Bring on: open primaries, mandatory Thursday night counts, recall elections, elected second-tier, return to cabinet government or install a true executive function and yes, adequate pay for MPs.

Save Thursday nights.. politics is more than mere process and administration.

killemallletgodsortemout said...

Oh, how awfully un-PC, Iain.

Robin Day holding a cigar!

The zealots will come for you. Lucky you.

trevorsden said...

The Local Govt automaton who has said they will only start counting on Friday is a typical jobsworth moron.

America gets their results in minutes and I suggest France and Germany are not much different but here in Britain we have cretins running councils who do not give a shit.

Welcome to the 21st century world of British local government

bewick said...

Totally agree. In my day as a senior local govt officer Returning Officers did not receive a very generous addition to their salary for running elections every few years. They do now!
In my day the Police collected and transported the ballot boxes to the count. No chance of the electoral fraud which has appeared in recent years (particularly via the now universal postal voting) and appears to have been imported from Asia where it is common. (not being racist - just stating fact).
Given that most presiding officers and poll clerks and counting staff are LG employees who receive fees in addition to their normal salary for the day might this proposal be a money-saving exercise?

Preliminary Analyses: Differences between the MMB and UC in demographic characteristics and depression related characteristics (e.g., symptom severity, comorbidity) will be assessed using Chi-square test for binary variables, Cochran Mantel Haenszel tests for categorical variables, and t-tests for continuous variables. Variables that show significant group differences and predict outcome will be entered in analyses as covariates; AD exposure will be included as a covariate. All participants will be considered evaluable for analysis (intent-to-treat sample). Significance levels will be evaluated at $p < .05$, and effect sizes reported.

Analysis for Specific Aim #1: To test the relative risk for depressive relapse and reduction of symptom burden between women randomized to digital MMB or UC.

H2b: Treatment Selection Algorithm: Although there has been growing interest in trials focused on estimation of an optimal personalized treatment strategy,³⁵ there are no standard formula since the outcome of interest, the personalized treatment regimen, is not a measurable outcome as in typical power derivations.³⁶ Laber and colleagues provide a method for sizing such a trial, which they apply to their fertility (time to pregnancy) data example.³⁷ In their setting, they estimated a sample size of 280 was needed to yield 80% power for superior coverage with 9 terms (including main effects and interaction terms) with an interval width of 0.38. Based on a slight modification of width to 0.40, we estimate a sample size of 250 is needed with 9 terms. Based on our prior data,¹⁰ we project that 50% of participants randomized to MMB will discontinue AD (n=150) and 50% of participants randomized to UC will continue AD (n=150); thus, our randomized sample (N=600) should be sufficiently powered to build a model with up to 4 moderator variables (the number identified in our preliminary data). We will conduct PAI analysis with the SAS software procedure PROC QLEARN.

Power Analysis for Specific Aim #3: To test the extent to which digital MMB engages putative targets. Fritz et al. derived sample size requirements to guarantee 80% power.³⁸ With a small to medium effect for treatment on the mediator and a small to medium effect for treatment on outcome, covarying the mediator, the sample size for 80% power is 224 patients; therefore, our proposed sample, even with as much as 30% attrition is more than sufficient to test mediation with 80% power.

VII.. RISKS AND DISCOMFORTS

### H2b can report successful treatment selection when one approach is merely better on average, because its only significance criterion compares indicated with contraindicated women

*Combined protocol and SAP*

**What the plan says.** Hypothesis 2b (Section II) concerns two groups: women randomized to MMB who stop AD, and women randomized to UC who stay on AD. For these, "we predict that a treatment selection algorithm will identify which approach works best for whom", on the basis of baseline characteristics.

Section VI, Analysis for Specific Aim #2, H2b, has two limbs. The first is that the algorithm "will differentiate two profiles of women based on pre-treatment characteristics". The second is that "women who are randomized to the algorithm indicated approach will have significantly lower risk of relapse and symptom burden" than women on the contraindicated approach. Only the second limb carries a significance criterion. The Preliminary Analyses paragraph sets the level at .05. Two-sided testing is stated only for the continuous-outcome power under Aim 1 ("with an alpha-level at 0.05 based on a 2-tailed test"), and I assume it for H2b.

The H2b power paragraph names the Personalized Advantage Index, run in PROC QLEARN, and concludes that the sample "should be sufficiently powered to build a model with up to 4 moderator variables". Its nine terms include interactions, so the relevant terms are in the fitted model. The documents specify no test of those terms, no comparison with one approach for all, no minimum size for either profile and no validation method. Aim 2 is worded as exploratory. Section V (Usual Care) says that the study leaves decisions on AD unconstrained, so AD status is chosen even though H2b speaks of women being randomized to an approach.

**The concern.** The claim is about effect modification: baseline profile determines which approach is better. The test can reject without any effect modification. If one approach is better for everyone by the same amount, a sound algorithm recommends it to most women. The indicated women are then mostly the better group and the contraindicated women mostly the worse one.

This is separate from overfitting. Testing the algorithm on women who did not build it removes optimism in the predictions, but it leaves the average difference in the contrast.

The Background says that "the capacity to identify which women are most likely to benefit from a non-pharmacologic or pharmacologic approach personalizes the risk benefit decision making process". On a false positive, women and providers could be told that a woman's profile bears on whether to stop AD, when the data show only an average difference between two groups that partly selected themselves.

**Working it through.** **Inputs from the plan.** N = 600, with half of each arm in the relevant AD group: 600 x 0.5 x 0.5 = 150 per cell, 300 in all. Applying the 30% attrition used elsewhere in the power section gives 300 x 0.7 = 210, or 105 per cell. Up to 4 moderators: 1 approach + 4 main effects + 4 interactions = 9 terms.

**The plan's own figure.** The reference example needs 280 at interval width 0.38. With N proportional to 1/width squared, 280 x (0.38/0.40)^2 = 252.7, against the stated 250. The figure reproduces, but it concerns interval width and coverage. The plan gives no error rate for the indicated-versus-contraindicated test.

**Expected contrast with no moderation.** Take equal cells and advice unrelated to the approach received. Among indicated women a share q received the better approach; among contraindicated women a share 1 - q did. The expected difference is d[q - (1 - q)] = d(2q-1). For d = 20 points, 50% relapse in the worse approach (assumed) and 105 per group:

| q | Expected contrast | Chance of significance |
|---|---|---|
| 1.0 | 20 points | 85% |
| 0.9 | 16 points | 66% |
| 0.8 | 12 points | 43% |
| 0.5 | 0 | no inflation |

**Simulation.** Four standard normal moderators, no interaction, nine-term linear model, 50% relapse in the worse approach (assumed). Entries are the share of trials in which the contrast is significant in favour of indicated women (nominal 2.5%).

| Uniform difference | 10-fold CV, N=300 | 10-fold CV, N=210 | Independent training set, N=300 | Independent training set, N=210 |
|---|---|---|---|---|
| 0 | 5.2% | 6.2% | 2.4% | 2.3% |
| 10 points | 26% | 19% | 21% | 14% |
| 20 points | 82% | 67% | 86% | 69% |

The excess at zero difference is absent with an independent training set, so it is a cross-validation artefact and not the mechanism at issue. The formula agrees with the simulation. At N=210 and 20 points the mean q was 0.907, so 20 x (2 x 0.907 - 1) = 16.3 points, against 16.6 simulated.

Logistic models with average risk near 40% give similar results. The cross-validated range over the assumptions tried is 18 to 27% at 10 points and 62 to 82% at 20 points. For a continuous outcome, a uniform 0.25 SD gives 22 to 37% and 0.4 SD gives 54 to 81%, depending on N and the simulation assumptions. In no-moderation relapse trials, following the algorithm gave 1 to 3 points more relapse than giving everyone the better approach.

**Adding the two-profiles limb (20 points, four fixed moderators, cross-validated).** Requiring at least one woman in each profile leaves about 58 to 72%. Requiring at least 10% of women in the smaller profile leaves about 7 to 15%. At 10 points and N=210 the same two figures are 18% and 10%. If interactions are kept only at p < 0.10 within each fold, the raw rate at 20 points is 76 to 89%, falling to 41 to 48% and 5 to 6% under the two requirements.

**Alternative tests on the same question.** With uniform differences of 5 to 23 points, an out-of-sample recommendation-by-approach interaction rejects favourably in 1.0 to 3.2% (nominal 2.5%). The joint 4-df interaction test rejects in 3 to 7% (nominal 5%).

Frugal Dougal said...

Another possible reason: given that the Conservatives may well be forming the next government, unions wish to exert as much pressure as possible on them from the very start.

And I too am worried about the integrity of the ballot.

Philipa said...

Yes I think votes should be counted as soon as, therefore thursday it should remain.

Keldorne said...

There's a seventh reason - to avoid subjecting the UK's markets and currency to an unnecessary day of instability.

Elections can do funny things to these, and having the uncertainty over as quickly as possible is A Good Thing.

Paul Halsall said...

Aren't most councils run by Tories these days?

David said...

Counting on Friday was the proposal, or certainly the strong drift, from the Returning Officers for the Scottish and Welsh devolved elections in 2007 - citing amongst other factors the difficulty of verifying postal votes.

They were leant on very hard by the parties and the party leaders and duly retreated. If Cameron and Clegg can bounce (we'll see) Brown into a TV debate then they certainly can bounce the RO into counting at the proper time.

trevorsden said...

PS -- and off topic

"President Obama has been accused by some economists of making the same mistakes policymakers in the US made in the Great Depression, which followed the Wall Street crash of 1929"

Well presumably the same applies to Brown and labour.

"the White House's plans to pour hundreds of billions of dollars of cash into the economy will undermine it in the long run. They say that by employing deficit spending and increased state intervention President Obama will ultimately hamper the long-term growth potential"

Well this is precisely the accusation against Brown.

Seems that Nobel laureates are dissing Browns policies

Ian Thorpe said...

We remember with relish the schadenfreude we all experienced as seat after Tory seat fell in 1997. Who would be cruel enough to deprive us of the same pererse pleasure as we watch Labour wiped out in 2010?

Margaret said...

Even if one doesn't stay up for the night, it is good to be woken by the radio alarm with the state of play all but complete.

(Guess who has decided that she doesn't have enough stamina to sit up any more!)

Koba said...

I love the late night results and I find it very exciting.
The programmes do make it feel like I'm participating in democracy especially after having cast my vote only a few hours before.

Fernando said...